Recovery Resolutions, For Real This Time
With the holidays over and the new year upon us once again, many of us will start telling ourselves that this will be the year that everything comes together. We will pull out our notebooks and eagerly write down some resolutions:
- I will write the Great American Novel.
- I will complete a triathlon each day before breakfast.
- I will subsist on a daily diet consisting of a kale leaf and two sniffs of lavender oil.
At the risk of spoiling the plot, once you get past the specifics most lists (whether written by those in recovery or not) will realistically result in something like this:
- I will write some things down that I might do for a week.
- I will blow all of these things off within a month.
- I will spend the rest of the year beating myself up for failing yet again.
This year, why don’t we do something a little different? After all, if you’re in recovery (and since you’re reading this blog, there’s a good chance you are) you’ve already spent quite enough of your life beating yourself up. Let the following be your guide to a list of resolutions you might actually keep.
You’ll see this at the top of pretty much any New Year’s Resolution article ever written. And that’s a good thing because those of us in recovery need to keep hearing it, over and over, until we finally get it. Whether it’s drinking, drugging, or collecting stamps, our modus operandi is “More.” It got us into worlds of trouble when we were out running amok and it will set us up for failure when looking ahead to the new year. Set attainable goals! Moderation is key!
Let some family and friends know what you plan on accomplishing this year. Your goals become much more real when you share them with others, and the support and accountability are invaluable. Extra points if you share them with some of your sober support network. My sober friends are absolutely relentless and masters of the knowing (and guilt-inducing) smirk, and it’s so satisfying to follow through and wipe it off their faces from time to time. Besides, you don’t want to let your sponsor or sponsees down, do you?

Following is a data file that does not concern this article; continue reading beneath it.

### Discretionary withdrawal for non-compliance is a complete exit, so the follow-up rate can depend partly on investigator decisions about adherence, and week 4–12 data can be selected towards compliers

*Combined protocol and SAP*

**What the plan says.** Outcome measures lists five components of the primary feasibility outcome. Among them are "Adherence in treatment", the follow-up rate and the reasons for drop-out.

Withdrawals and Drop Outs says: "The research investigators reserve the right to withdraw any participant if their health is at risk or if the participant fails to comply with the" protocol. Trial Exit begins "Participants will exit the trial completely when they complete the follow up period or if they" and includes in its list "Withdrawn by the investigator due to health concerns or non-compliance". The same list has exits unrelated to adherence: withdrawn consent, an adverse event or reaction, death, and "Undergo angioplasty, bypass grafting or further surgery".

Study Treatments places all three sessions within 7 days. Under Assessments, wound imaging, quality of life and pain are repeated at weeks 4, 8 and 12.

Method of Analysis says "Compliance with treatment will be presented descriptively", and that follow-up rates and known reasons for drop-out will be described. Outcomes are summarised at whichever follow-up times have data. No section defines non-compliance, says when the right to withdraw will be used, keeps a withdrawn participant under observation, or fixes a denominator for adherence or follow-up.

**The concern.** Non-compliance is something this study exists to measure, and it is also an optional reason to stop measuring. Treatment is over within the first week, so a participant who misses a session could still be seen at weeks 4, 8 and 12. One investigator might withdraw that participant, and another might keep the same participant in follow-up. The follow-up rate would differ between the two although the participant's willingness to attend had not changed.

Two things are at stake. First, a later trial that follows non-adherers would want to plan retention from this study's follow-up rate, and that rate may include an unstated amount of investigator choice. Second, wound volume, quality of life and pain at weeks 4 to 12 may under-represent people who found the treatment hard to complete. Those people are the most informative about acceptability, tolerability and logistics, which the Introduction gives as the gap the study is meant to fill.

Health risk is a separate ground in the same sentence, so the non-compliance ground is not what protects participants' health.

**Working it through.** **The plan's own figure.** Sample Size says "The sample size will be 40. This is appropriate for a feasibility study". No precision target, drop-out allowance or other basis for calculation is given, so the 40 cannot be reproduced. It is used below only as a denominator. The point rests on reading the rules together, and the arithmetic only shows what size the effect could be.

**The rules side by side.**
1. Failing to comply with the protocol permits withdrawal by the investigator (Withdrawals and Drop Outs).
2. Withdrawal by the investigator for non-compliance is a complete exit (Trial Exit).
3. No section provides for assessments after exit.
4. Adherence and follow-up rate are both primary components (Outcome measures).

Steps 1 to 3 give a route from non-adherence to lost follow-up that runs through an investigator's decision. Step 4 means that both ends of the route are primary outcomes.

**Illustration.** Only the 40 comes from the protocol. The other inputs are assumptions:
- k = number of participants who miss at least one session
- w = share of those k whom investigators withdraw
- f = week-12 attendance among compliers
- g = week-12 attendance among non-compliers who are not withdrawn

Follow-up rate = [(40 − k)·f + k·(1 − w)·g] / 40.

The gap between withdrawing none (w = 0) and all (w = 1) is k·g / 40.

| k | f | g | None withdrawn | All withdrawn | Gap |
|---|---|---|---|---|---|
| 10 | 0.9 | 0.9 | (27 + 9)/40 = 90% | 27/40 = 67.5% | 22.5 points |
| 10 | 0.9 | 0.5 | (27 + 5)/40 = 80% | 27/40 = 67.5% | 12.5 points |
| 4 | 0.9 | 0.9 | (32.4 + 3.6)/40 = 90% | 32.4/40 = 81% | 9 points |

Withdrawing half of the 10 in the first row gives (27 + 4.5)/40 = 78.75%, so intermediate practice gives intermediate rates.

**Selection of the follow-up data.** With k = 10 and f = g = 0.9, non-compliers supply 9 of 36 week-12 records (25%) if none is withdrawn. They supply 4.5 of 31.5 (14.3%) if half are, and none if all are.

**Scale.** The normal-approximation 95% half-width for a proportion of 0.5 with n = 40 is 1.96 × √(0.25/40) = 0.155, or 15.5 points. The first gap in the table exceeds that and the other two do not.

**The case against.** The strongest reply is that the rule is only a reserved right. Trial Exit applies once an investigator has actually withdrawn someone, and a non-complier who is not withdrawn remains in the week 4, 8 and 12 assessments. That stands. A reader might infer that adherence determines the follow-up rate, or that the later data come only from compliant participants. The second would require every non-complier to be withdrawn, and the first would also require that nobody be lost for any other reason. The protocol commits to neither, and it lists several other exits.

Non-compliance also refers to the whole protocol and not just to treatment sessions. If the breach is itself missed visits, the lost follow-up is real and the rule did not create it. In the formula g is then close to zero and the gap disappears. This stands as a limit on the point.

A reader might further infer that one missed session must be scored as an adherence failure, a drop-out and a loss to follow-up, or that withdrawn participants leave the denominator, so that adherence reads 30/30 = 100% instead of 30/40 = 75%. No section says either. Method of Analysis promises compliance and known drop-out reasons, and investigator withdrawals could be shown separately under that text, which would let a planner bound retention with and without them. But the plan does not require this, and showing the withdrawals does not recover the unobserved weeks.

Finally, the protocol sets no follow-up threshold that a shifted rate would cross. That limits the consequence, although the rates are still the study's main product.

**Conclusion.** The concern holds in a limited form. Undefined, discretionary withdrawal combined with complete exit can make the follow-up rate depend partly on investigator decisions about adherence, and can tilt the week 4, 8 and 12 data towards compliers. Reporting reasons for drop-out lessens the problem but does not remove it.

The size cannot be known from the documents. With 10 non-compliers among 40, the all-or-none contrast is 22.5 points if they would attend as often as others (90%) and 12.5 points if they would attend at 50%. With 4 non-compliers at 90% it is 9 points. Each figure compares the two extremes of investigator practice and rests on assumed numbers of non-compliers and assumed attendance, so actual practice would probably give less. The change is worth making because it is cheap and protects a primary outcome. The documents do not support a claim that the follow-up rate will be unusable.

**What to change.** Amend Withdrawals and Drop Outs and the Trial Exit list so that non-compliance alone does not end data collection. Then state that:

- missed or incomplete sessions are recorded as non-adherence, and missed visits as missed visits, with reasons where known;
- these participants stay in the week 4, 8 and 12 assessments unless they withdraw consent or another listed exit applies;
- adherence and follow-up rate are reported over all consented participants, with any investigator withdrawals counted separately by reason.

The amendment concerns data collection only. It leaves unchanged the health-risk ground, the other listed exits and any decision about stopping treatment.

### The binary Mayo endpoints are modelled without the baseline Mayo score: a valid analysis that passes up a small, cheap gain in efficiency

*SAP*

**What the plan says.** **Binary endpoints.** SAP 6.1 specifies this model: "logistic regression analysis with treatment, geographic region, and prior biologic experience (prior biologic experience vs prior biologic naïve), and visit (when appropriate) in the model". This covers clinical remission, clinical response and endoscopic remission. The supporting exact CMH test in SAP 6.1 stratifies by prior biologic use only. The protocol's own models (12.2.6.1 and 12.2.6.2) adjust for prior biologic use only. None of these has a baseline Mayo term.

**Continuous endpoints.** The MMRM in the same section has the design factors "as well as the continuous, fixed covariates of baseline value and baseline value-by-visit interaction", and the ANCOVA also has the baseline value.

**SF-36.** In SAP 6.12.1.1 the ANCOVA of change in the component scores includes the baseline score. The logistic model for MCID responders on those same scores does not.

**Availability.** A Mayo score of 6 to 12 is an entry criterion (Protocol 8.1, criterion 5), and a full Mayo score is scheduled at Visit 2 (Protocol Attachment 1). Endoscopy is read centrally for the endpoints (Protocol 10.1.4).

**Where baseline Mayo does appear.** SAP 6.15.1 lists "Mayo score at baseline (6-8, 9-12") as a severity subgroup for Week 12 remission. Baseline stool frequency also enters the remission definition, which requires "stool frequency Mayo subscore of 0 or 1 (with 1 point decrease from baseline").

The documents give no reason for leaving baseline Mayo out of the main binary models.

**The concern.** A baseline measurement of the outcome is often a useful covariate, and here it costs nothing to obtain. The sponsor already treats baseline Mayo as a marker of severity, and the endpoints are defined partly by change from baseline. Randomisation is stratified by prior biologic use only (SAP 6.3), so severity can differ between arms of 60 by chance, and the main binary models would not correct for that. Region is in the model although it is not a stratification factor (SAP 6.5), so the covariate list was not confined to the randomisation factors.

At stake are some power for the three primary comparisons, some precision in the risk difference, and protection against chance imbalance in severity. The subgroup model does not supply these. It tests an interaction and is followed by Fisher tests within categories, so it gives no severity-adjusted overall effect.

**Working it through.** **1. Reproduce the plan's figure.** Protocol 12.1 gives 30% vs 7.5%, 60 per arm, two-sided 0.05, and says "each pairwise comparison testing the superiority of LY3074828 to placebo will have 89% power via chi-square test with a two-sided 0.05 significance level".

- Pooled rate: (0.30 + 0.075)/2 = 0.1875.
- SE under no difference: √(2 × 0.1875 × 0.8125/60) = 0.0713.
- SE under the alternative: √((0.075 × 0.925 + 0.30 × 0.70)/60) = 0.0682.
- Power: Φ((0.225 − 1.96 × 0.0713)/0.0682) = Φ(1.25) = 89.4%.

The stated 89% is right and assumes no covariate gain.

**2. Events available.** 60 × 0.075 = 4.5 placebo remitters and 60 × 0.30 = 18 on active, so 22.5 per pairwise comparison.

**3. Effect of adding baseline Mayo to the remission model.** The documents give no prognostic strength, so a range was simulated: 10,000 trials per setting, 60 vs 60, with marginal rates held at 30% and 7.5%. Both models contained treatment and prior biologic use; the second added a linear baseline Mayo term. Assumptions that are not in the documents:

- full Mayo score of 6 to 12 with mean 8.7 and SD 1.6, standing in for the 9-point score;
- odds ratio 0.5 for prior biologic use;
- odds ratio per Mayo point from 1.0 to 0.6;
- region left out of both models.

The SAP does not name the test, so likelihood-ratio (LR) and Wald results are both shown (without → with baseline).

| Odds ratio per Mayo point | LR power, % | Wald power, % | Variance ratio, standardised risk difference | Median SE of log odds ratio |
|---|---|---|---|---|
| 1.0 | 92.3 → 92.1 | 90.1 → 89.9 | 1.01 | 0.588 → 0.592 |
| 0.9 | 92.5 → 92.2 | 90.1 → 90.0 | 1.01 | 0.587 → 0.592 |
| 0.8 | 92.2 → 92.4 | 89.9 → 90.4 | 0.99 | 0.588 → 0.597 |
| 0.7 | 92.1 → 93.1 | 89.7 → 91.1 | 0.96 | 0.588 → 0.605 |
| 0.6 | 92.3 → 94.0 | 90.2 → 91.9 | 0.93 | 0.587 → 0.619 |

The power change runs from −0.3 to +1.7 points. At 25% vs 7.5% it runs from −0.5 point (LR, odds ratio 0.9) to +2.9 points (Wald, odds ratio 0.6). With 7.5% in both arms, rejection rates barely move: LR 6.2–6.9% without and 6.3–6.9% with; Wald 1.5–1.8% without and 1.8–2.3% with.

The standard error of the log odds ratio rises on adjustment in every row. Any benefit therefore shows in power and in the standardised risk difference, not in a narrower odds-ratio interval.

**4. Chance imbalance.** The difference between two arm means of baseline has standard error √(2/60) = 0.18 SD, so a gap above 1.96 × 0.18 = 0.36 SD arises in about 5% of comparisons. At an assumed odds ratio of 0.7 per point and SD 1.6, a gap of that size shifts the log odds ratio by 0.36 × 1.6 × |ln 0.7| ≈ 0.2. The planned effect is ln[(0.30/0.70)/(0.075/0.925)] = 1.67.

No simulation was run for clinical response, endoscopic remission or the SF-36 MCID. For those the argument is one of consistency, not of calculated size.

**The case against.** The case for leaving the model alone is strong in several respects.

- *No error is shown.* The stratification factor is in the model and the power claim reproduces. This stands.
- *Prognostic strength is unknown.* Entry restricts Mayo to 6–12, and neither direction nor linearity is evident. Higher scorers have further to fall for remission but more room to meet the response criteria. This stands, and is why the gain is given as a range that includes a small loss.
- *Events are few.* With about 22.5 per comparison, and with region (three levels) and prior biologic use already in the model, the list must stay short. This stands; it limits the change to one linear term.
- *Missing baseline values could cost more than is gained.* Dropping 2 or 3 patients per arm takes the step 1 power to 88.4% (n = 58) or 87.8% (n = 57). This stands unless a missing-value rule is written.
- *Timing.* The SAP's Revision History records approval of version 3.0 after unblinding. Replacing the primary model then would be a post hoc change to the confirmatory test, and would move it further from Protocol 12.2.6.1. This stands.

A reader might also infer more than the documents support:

Find a New Hobby
It doesn’t have to be something you love – it just has to be something you don’t hate. Something that will hold your attention for a few hours a week. Download an app and start learning a new language. Cross-stitch. Carve soap. Learn how to play the ocarina. Anything to fill some of the time you used to spend boozing or using. More importantly, studies have shown that learning new skills causes brain chemistry to change and makes further learning even easier. Neuroplasticity is truly a beautiful thing.
Meet Some New People
Isolation sits right alongside fear as one of the biggest threats to sobriety, so one of your biggest priorities should be getting out of your house or apartment and among some new people. If you’re a twelve stepper, consider checking out a meeting you’ve never been to before or volunteering at a soup kitchen and being of service. You could also take a class to help learn that new hobby you’ve picked up or join a Meetup group for soap carvers. Or you could bite the bullet and join a gym, which leads us nicely into our next entry.
You knew this one was going to be on the list. Unfortunately, exercise is also one of the first resolutions to be forgotten so it’s important to remember our first directive: set an attainable goal! That doesn’t mean you can’t shoot for the stars and try to run a marathon this year – just make sure to set manageable checkpoints along the way. And if you don’t currently have an exercise regimen, go easy, but go. Start by taking a five-minute walk every day for a week, then go for ten minutes the following week, and so on. Increased overall health, reduced stress, improved mood – there are just too many lasting benefits to ignore this one.
Love Yo Self
At this point I want you to stop reading and get a pen and a piece of paper (I don’t recommend doing this exercise on a computer or mobile device.) I’ve given you five jumpstarts for your resolutions, so with those in mind, go ahead and write out your list now. You can keep it small or go nuts – it’s up to you. I’ll wait. Just come back when you’re finished.
All done? Sweet! Now I want you to take that list and destroy it. With extreme prejudice. Tear it up, burn it, throw darts at it, whatever…just get rid of it. (I bet you’re glad you didn’t use your phone, huh?) Learning something new is awesome. Creating a positive new habit is awesome. However, this new year I want you to know that you’re awesome. From a scientific perspective, you had to overcome long odds just to be here. Your very existence is miraculous. So give yourself a big hug this year! Thank you for being you and I hope to see you in ocarina class.